Denying the Daughters

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Abstract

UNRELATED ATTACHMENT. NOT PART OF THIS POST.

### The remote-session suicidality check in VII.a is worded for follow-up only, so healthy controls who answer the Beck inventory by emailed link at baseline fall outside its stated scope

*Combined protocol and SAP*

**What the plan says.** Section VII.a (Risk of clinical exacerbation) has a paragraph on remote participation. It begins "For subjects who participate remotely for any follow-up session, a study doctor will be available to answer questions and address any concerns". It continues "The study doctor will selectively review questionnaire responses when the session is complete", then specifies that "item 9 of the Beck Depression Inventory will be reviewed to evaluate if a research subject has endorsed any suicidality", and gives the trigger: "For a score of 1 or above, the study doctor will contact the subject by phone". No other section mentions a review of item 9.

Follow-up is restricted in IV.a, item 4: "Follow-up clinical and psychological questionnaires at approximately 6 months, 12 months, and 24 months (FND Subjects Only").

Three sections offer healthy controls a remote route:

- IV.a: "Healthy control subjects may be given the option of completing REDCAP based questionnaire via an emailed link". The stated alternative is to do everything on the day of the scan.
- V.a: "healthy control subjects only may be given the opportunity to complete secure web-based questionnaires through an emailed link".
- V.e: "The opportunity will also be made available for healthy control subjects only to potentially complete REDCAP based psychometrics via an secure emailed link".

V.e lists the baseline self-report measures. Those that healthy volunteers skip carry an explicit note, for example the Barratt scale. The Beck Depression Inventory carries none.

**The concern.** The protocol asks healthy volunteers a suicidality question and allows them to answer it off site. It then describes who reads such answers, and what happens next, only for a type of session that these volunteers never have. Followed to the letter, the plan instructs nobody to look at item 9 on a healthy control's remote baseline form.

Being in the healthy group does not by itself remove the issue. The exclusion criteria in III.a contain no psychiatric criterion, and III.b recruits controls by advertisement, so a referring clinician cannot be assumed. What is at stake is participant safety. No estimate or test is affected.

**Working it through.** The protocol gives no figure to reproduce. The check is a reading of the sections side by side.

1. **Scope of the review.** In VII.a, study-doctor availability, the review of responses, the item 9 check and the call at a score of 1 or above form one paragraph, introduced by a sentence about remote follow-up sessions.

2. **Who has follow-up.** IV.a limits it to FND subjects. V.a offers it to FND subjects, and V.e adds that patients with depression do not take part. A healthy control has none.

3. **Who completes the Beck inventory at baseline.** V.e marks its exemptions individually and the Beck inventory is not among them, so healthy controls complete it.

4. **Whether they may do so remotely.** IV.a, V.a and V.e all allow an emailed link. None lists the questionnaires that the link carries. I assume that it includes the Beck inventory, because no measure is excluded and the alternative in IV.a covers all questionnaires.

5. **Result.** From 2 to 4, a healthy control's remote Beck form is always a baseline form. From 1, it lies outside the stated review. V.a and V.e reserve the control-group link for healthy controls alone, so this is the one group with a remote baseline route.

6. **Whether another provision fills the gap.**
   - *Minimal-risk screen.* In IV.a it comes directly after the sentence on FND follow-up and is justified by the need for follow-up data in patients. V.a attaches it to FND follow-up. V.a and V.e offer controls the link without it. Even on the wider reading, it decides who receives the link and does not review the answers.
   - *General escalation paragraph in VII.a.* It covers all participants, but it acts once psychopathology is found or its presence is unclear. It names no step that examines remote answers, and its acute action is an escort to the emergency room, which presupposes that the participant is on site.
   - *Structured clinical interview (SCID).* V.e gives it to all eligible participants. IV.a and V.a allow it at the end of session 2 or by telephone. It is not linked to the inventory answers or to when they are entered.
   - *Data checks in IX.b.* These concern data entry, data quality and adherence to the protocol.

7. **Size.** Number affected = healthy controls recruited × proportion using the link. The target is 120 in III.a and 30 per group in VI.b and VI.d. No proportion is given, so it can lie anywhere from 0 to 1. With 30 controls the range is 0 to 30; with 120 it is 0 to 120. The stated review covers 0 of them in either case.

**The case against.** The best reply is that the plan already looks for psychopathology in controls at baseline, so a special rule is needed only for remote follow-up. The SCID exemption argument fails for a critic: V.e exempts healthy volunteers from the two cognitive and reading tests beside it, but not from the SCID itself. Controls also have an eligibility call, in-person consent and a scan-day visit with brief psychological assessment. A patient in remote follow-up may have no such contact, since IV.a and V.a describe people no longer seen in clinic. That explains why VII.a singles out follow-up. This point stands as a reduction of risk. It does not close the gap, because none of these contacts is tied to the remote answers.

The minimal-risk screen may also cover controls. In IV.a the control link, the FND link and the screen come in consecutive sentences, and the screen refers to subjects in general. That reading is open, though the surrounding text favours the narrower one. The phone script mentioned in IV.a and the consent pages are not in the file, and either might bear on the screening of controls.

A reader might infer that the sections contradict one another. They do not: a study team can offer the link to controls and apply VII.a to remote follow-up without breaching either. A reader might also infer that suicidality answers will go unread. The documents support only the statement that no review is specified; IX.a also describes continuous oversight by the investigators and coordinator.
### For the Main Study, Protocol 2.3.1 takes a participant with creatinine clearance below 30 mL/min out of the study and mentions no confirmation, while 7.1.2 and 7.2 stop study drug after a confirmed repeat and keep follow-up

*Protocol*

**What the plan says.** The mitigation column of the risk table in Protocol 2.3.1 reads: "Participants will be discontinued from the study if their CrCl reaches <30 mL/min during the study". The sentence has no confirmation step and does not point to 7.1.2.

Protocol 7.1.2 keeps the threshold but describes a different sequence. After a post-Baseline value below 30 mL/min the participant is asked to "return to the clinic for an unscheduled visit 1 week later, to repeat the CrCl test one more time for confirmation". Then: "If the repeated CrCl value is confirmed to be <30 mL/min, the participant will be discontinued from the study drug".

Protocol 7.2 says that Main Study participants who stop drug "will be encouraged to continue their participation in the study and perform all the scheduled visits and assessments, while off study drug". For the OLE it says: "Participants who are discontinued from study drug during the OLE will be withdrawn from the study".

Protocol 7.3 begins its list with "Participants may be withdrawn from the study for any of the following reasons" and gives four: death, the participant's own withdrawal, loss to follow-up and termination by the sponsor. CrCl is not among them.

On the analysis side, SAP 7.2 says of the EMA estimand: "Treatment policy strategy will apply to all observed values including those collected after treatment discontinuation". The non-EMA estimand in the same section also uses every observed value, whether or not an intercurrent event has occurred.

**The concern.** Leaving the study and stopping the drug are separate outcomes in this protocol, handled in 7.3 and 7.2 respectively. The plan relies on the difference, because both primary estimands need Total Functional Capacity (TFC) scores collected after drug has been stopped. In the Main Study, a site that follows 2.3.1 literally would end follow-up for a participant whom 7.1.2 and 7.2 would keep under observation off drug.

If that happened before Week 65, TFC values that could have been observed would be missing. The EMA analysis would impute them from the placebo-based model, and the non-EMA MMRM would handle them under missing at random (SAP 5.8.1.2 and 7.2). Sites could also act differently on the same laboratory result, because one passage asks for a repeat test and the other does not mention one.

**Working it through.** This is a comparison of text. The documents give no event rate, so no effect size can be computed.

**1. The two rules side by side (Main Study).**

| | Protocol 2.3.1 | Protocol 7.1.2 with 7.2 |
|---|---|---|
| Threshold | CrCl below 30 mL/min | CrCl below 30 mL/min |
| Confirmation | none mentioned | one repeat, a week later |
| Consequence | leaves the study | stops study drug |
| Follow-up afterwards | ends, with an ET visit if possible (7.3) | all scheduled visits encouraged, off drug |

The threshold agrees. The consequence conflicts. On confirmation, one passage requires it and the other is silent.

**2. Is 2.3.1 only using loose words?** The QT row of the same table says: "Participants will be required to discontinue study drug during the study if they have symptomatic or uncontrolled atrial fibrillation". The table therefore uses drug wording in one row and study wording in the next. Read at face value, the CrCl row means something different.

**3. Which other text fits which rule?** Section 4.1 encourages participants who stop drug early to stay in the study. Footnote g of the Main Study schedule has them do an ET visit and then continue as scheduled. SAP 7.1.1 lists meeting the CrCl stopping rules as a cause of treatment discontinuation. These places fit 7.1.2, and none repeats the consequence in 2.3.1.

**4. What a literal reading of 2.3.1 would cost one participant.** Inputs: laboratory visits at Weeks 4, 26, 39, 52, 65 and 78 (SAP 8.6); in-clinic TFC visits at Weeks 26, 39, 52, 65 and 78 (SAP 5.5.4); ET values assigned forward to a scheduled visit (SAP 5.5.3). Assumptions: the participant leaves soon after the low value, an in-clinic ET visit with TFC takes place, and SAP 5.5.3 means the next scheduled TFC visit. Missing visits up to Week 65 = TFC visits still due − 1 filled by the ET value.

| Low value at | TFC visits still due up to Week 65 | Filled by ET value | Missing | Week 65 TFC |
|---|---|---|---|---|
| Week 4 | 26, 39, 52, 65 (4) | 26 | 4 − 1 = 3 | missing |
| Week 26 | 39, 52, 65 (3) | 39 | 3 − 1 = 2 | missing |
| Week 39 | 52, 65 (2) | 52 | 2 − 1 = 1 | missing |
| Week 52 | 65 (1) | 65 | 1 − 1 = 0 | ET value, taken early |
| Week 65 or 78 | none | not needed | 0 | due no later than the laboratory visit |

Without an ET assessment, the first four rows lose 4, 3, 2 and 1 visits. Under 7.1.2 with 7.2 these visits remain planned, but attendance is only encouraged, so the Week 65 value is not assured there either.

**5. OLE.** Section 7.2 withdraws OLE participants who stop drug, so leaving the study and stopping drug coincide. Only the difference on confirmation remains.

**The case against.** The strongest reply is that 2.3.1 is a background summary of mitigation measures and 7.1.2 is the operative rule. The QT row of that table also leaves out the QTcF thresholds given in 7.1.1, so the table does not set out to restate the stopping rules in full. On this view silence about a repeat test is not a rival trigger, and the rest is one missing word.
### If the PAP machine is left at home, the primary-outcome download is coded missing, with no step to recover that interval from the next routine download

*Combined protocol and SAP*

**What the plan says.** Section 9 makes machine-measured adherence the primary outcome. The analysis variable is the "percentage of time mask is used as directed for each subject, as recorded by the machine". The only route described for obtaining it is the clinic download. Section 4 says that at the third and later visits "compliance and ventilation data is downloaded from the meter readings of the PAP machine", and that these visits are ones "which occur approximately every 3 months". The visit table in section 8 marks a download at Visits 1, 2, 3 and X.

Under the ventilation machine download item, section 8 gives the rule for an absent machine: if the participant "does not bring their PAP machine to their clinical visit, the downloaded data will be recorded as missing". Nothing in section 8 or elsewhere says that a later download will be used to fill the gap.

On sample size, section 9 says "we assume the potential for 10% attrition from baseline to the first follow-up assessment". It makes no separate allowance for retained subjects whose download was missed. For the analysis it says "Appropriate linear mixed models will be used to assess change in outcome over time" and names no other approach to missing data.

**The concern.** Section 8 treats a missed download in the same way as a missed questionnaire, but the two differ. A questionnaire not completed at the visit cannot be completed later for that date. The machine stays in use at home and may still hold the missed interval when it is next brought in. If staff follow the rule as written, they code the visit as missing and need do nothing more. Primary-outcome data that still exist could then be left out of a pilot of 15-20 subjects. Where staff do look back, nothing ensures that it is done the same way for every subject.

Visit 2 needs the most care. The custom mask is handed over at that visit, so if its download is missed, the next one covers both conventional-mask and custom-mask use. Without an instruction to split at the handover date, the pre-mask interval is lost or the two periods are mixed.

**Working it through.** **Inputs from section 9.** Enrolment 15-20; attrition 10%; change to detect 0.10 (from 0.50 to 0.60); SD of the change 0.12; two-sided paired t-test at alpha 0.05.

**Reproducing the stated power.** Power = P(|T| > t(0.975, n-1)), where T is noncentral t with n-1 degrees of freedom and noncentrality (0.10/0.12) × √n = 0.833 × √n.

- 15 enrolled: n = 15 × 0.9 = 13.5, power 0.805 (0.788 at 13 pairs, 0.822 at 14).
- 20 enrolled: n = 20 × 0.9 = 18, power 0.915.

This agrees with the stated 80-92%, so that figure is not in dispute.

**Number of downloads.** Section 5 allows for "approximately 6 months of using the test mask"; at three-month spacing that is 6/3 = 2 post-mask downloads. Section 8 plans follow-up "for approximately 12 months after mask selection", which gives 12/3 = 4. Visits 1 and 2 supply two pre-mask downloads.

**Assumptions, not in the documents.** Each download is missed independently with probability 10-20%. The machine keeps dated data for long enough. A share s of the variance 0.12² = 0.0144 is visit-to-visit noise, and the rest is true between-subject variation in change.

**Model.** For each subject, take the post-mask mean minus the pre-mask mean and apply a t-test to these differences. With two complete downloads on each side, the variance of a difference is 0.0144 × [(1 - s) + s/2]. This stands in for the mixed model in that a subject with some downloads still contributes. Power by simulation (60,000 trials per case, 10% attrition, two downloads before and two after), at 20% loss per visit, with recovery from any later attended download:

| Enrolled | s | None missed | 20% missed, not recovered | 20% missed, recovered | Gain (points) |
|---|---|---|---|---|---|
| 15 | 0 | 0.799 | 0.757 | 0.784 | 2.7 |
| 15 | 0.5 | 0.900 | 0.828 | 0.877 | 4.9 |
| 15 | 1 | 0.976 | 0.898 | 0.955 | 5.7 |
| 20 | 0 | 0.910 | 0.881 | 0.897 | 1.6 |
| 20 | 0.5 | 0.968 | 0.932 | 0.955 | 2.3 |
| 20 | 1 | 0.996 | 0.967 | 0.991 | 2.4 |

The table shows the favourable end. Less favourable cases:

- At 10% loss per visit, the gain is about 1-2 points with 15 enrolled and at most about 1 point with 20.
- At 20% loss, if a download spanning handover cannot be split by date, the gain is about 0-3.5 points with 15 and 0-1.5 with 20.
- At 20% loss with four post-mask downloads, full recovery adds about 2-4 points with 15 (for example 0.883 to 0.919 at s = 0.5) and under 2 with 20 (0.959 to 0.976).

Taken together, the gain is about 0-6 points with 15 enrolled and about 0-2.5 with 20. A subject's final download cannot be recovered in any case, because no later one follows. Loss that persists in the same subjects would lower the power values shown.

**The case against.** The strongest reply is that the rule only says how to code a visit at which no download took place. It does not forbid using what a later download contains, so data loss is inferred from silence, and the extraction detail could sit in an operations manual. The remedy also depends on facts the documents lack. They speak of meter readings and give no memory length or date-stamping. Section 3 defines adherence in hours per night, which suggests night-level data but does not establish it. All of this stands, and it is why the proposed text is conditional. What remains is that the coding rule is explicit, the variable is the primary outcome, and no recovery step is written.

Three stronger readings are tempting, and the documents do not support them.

Development economists have shown that supporting women’s inheritance rights is an effective policy in empowering women in developing countries. However, according to the United Nations, only 38 percent of the countries have laws that ensure women’s equal access to inheritance. Hence, it is essential to identify the factors that contribute to equal inheritance laws for women. This article focuses on equal inheritance laws for daughters, considering that a girl discriminated against at her natal home is likely to be discriminated against in other institutions. It is argued that countries where women have access to education, work, and politics and who can make decisions about their marriage and divorce are likely to have equal inheritance rights regardless of the nation’s economic development. This study, which uses data from 74 developing countries, finds that women’s access to secondary-level education relative to men, their work as legislators, and access to the internet are the strongest predictors of having equal inheritance laws for daughters. The study also finds that it is essential to have social norms that let women choose their partners and laws that allow them to initiate divorce. These norms and laws reduce private patriarchy and create a favorable ground for daughters’ equal inheritance laws.